As I’ve often mentioned, I do not like single-taskers in my kitchen. In order for a single-tasker to remain in my kitchen it must:
- do its job very well
- take up a minimum of space
- be inexpensive
Today, I’ve got two of them. One was a gift from this past holiday season, and one is an old stand-by that has proven itself time and again.
First, the “Clip & Drain” by Chef’s Planet. Now, to be honest, I will say that this is not something I would have picked up for myself but, being as it was a gift, I gave it a shot. It is essentially a strainer that clips on to the edge of the pot. I had immediate doubts. I was sure it would fall off. I was sure it would get pushed off by the weight of the water and/or food behind it. I was sure it wouldn’t work on small pots and/or big pots.
[Buzzer!] Thanks for playing! I was wrong on all counts. It has a strong spring in the clip and a cushioned silicone square on the “bite” that both enhances its grip and keeps it from slipping off the pot. I used this with a small pot and a larger one that had a spout (it did not fit on my 8 qt pot) and it stayed on fine. I used it to strain pasta and boiled potatoes, and it held back the tide just fine without budging an inch. And I also found that while it doesn’t save on washing up (either the strainer or a colander will need to be cleaned) it’s more convenient, as I can clip it right to the dish drainer for easy access. (The one I was given is black, so it doesn’t stand out as much as the pictured red one would.) And, at about a $10-12 price point, it’s a neat little tool.
But as I decided to write on the subject of neat little tools, I cannot forego mentioning my favorite single-tasker: my Bean Frencher. The one I have is from Norpro, but they’re sold under a couple different brands. It runs between $5-8, does one thing, does it very well, and has been in my kitchen for about 5 years.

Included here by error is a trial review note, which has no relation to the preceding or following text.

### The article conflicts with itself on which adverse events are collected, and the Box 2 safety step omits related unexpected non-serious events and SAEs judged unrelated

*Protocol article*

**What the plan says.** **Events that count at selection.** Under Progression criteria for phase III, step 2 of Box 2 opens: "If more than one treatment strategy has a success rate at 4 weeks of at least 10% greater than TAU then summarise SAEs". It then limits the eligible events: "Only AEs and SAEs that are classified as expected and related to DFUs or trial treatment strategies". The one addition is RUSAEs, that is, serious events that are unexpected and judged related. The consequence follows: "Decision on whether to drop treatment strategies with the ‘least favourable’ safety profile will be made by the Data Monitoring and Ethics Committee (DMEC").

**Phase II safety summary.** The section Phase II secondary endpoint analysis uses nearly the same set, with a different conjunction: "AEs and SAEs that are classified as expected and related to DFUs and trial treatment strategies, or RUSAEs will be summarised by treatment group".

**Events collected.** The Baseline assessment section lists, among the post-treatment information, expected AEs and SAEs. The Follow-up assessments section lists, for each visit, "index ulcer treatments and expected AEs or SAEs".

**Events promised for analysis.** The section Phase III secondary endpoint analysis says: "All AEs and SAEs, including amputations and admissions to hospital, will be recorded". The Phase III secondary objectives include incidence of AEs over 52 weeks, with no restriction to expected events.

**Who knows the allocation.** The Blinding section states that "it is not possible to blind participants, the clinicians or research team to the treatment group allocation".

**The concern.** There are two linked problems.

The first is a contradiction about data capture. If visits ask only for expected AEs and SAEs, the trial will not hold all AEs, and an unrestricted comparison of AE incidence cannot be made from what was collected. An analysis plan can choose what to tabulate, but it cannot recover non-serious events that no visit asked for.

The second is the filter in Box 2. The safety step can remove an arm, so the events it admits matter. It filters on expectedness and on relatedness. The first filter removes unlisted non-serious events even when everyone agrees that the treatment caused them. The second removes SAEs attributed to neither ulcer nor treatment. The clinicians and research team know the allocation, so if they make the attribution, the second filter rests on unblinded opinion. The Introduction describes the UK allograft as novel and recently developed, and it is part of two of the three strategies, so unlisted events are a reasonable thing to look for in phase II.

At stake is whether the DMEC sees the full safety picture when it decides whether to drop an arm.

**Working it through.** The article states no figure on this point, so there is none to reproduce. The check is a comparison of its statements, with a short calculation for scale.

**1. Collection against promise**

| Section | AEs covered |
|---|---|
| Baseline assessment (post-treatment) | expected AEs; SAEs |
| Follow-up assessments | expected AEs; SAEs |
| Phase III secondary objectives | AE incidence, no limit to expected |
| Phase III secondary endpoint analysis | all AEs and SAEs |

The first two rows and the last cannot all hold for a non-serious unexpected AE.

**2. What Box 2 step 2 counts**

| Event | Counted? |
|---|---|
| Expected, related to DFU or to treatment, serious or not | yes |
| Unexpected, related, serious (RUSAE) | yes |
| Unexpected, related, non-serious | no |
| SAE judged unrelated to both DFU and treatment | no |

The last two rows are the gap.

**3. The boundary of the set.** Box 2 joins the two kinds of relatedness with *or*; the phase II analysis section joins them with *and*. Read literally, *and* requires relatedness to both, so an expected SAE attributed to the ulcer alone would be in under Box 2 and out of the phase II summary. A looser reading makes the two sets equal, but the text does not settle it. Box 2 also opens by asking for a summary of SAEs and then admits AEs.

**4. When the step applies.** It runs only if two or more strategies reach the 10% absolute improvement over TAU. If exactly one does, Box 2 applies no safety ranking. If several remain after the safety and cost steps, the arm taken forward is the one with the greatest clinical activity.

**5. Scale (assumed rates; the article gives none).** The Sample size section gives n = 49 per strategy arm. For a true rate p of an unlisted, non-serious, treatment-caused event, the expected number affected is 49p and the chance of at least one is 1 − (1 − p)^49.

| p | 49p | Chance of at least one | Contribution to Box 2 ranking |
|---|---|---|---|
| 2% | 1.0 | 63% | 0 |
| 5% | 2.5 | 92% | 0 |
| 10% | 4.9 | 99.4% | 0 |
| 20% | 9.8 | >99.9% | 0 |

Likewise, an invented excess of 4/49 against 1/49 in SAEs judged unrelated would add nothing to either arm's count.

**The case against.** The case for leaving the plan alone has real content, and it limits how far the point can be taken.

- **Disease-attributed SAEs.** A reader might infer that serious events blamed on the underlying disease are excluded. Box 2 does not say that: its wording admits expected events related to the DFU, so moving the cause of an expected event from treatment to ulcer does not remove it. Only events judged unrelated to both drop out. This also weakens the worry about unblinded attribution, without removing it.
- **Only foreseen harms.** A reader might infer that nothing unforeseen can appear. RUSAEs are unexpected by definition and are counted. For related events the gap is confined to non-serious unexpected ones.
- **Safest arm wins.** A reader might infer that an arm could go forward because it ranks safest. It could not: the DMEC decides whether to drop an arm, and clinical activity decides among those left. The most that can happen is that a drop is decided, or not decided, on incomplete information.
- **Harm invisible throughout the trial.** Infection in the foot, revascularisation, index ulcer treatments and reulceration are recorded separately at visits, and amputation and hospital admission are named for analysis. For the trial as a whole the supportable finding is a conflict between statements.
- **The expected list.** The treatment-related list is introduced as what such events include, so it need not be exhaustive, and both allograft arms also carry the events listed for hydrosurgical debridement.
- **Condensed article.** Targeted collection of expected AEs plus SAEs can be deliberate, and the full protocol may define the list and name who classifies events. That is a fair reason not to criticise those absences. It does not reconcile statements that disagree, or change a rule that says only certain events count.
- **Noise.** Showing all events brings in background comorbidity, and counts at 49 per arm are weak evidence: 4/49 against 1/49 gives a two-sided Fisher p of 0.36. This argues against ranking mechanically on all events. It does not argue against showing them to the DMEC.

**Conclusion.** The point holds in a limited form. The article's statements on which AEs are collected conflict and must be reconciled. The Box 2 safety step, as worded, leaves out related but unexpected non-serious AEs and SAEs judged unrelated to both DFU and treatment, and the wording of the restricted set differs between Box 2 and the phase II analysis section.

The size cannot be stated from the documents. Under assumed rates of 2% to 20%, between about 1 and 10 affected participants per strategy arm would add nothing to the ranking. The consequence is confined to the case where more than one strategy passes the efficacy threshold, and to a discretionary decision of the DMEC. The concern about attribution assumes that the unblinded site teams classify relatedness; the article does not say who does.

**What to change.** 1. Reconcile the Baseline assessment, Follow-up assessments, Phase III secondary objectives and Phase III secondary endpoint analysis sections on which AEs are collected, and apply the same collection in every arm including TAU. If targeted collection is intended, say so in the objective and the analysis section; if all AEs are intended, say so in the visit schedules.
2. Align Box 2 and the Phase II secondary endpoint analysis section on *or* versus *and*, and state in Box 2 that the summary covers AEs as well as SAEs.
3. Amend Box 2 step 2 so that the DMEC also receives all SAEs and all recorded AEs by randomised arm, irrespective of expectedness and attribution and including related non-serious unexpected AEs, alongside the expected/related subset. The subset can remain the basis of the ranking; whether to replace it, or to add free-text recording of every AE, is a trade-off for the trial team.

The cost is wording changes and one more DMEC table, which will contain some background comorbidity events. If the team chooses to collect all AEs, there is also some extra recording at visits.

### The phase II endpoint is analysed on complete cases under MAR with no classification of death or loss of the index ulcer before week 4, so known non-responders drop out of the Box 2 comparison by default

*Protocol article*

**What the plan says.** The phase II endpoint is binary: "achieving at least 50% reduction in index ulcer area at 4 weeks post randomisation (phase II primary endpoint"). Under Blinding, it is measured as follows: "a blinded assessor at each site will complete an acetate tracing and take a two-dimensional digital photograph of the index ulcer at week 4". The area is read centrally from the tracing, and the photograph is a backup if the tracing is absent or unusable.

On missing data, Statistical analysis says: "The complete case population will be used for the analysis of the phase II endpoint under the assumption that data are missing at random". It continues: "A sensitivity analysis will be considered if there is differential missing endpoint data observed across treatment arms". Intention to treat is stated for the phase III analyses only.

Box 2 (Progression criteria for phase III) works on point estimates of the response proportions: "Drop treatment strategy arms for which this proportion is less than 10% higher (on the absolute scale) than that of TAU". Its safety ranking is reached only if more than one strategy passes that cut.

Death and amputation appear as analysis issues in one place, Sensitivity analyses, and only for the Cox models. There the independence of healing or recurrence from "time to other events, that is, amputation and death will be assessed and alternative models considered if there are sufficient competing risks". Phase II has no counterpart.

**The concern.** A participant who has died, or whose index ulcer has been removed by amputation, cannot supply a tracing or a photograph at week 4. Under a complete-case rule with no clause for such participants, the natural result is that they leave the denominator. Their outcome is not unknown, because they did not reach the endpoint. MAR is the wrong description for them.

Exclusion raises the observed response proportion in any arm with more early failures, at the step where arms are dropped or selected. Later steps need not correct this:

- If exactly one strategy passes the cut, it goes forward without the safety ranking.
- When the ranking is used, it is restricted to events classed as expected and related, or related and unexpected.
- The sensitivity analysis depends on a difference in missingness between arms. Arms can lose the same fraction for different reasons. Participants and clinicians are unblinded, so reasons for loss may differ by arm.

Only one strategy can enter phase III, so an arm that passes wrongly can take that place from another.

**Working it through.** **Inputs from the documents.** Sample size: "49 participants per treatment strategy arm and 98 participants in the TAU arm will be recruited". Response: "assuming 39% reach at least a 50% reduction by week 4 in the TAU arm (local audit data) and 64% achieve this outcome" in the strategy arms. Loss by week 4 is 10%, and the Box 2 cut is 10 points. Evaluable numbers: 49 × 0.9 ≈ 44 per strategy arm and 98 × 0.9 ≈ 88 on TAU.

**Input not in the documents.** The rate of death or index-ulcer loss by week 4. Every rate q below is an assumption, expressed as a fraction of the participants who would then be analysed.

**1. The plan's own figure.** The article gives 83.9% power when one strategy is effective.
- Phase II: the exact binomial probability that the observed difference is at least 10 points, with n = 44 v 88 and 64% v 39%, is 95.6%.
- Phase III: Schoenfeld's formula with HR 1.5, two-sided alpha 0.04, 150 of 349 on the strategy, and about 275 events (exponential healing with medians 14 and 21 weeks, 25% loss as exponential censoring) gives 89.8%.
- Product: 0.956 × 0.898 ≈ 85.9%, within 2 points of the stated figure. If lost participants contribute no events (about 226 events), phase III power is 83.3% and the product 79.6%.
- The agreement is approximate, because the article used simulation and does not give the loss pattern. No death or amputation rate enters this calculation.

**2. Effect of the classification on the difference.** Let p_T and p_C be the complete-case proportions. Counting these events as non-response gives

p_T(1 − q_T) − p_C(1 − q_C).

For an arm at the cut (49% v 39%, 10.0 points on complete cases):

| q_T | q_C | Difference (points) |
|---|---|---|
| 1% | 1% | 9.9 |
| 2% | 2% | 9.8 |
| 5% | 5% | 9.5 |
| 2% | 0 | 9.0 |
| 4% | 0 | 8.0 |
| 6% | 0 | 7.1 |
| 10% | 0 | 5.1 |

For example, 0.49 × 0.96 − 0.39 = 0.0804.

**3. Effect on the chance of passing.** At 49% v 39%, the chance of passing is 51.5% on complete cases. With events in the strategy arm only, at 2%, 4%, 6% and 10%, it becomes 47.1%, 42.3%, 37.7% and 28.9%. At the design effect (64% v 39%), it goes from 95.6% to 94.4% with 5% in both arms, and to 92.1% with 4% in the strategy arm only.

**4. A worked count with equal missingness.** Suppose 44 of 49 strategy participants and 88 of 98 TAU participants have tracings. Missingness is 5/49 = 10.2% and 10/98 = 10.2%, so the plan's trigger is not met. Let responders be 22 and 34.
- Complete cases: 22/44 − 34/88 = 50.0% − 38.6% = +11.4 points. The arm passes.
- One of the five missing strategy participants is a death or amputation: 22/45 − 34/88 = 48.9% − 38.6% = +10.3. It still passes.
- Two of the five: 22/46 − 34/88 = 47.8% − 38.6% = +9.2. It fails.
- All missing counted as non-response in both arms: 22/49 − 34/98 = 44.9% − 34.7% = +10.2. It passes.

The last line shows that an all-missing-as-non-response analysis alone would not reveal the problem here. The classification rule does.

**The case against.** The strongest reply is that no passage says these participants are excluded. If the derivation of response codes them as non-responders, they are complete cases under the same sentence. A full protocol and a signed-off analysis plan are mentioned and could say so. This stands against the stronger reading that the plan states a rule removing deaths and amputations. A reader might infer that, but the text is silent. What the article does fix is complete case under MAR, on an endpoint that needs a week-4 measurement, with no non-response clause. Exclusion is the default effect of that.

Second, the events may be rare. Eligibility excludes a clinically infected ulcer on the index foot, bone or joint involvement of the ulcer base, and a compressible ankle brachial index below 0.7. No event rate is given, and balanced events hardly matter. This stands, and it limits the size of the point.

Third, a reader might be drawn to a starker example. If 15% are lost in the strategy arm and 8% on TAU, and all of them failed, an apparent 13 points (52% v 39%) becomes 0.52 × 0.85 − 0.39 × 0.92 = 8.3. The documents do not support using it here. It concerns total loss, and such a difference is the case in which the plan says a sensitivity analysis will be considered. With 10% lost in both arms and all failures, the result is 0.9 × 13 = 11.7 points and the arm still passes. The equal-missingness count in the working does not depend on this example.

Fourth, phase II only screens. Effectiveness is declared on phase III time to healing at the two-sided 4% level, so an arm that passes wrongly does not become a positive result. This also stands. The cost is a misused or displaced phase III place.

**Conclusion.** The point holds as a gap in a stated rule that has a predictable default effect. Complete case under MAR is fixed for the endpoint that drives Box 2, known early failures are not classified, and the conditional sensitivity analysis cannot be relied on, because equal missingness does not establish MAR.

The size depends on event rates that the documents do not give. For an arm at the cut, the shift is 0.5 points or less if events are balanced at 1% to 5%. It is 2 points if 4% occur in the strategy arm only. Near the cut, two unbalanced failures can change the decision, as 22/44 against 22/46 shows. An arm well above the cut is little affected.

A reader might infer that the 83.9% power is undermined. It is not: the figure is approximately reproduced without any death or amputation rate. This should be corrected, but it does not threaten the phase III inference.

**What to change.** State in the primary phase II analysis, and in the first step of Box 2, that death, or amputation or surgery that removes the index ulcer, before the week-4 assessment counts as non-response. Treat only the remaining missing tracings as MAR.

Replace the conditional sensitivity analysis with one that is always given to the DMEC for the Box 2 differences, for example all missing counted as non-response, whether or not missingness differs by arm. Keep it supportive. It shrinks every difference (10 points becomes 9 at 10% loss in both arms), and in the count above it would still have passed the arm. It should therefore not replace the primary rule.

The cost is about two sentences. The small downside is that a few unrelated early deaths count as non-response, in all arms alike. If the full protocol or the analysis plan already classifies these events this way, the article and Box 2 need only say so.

If you don’t know, “Frenched” or “French-cut” beans are green beans that are cut lengthwise. This gives otherwise tough beans a more delicate texture and brings out more of the flavor. They also cook faster, and more evenly. Cutting them lengthwise, by hand, is tedious and maddening, especially if you like uniformity in your dish. Other “bean Frenchers” are little hand-cranked mills that will do a lot of beans pretty fast, but again, at the expense of evenness and uniformity. (They’re also a beast to keep clean.)
This little guy is perfect for the home. If you want, there’s a little blade at the top to snip the ends of the beans. Then you take a bean and feed it into the spring-loaded tube; the spring keeps the bean stable but opens up as the larger part of the bean enters the tube. Pushing the bean forward, it meets three little blades and, when enough of the bean is pushed past the blades, you grab it from the other side and pull the cut pieces all the way through. Voilà; frenched bean.
But the coolest part about this gadget (and the thing that makes it better than any mill version) is that it also has two blades on the side of the tube. These blades slice off the stringy seams of the bean and discard them! Yes, it’s slower than a mill, but if you’re going to French-cut your beans, do it right, non?